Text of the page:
William Butler Yeats (1865-1939) was an outstanding poet of the twentieth century, though some of his poems, popular as well as critically acclaimed, were written in the late nineteenth century in the tradition of romantic poetry. An important theme in his poetry is Ireland—its history, folk legends, contemporary political situation. The occult was another major theme in his poetry. Later, Yeats developed a genre that came to be known as the Celtic Twilight poetry; and then on to the mature phase in which the public voice was not too different from the private. The range of Yeats’s poetry is remarkable, encompassing idealistic romanticism as well as physical sensuality, political themes as well as the spirit of free inquiry, brief, compressed expression as well as long meditative poems.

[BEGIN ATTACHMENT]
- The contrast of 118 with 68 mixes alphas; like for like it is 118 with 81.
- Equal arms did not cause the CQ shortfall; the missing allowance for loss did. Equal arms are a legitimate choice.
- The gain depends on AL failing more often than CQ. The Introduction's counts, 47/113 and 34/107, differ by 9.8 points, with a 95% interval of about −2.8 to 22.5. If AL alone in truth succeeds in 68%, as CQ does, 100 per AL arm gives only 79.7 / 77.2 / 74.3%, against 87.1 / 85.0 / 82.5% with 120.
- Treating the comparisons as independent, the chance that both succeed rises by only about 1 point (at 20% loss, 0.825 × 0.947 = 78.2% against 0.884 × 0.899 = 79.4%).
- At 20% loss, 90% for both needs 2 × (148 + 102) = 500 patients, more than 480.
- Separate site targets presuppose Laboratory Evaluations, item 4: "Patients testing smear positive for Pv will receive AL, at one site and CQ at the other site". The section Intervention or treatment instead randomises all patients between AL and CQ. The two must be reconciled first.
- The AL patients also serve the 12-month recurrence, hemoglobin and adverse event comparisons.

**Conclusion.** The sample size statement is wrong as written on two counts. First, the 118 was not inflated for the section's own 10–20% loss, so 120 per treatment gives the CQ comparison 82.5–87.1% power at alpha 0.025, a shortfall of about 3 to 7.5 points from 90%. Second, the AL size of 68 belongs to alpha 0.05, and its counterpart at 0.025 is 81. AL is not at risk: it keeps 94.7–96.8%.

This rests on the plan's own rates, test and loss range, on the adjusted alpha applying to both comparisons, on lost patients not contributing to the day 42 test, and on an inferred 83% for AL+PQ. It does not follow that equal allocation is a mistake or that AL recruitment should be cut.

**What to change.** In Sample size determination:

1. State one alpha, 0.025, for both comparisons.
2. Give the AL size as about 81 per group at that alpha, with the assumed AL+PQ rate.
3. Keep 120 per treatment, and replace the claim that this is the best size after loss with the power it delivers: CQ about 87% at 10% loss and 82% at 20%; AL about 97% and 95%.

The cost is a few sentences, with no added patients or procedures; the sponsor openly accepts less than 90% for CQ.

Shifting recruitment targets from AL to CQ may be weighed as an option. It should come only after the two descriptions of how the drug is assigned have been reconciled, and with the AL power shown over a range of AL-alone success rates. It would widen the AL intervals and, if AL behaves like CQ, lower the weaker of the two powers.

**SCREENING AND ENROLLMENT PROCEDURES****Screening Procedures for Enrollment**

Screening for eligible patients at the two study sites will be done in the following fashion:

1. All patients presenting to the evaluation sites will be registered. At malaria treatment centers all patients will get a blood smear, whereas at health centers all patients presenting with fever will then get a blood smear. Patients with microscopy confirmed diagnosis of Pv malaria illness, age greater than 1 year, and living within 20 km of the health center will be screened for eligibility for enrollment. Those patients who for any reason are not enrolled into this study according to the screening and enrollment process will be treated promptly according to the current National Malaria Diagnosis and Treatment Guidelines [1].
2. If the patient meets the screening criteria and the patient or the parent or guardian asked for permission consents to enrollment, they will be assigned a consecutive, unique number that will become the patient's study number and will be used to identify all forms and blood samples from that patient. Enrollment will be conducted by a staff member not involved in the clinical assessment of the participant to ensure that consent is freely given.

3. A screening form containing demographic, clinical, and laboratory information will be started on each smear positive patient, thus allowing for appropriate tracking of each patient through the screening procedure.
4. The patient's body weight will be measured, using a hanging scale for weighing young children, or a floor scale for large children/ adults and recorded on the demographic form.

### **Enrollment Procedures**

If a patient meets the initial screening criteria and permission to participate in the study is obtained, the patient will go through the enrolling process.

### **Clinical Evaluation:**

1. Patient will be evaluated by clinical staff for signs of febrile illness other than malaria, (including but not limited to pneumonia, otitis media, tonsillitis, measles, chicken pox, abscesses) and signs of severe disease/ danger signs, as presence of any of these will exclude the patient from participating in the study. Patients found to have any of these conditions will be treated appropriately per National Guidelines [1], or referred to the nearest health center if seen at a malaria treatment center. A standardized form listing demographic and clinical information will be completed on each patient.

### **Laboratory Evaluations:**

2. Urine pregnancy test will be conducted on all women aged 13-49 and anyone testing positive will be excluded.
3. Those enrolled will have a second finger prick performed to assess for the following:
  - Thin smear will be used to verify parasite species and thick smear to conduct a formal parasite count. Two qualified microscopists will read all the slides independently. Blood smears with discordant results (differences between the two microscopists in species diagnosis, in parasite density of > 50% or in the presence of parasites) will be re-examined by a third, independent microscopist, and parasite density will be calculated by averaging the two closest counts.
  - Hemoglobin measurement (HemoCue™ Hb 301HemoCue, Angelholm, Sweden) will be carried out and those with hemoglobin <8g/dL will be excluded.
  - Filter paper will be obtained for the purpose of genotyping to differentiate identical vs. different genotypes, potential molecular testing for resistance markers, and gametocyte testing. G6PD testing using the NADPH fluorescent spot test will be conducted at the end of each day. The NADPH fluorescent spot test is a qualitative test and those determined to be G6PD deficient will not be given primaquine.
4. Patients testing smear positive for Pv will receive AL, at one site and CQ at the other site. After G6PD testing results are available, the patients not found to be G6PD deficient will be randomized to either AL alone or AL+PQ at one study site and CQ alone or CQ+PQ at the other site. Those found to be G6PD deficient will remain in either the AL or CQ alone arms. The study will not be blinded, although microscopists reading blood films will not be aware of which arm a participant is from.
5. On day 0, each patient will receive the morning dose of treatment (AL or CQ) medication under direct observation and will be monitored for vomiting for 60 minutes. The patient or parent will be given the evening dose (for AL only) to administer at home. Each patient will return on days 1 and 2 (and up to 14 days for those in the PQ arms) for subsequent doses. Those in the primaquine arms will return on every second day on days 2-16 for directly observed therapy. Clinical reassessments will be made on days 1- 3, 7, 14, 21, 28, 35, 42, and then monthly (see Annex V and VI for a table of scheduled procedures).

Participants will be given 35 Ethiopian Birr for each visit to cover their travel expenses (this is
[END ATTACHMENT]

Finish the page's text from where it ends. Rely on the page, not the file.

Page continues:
The poems in this book represent the phases of the development of Yeats’s poetic genius. Meant mainly for students of English literature in universities, the poems are annotated in detail, and their literary aspects critically analysed and evaluated. The Introduction to Yeats’s Poetry endeavours to analyse Yeats’s work from the thematic and stylistic perspectives, besides studying it in the context of the poet’s ideas and the historical background. Painstaking research has gone into the creation of the book. It is necessary, at this juncture, to express grateful acknowledgement to various biographers of Yeats and critics of Yeats’s poetry, without reference to which, this book may not have been possible.
Readers are requested to respond with their views and suggestions, so that the book may be further improved for the next edition.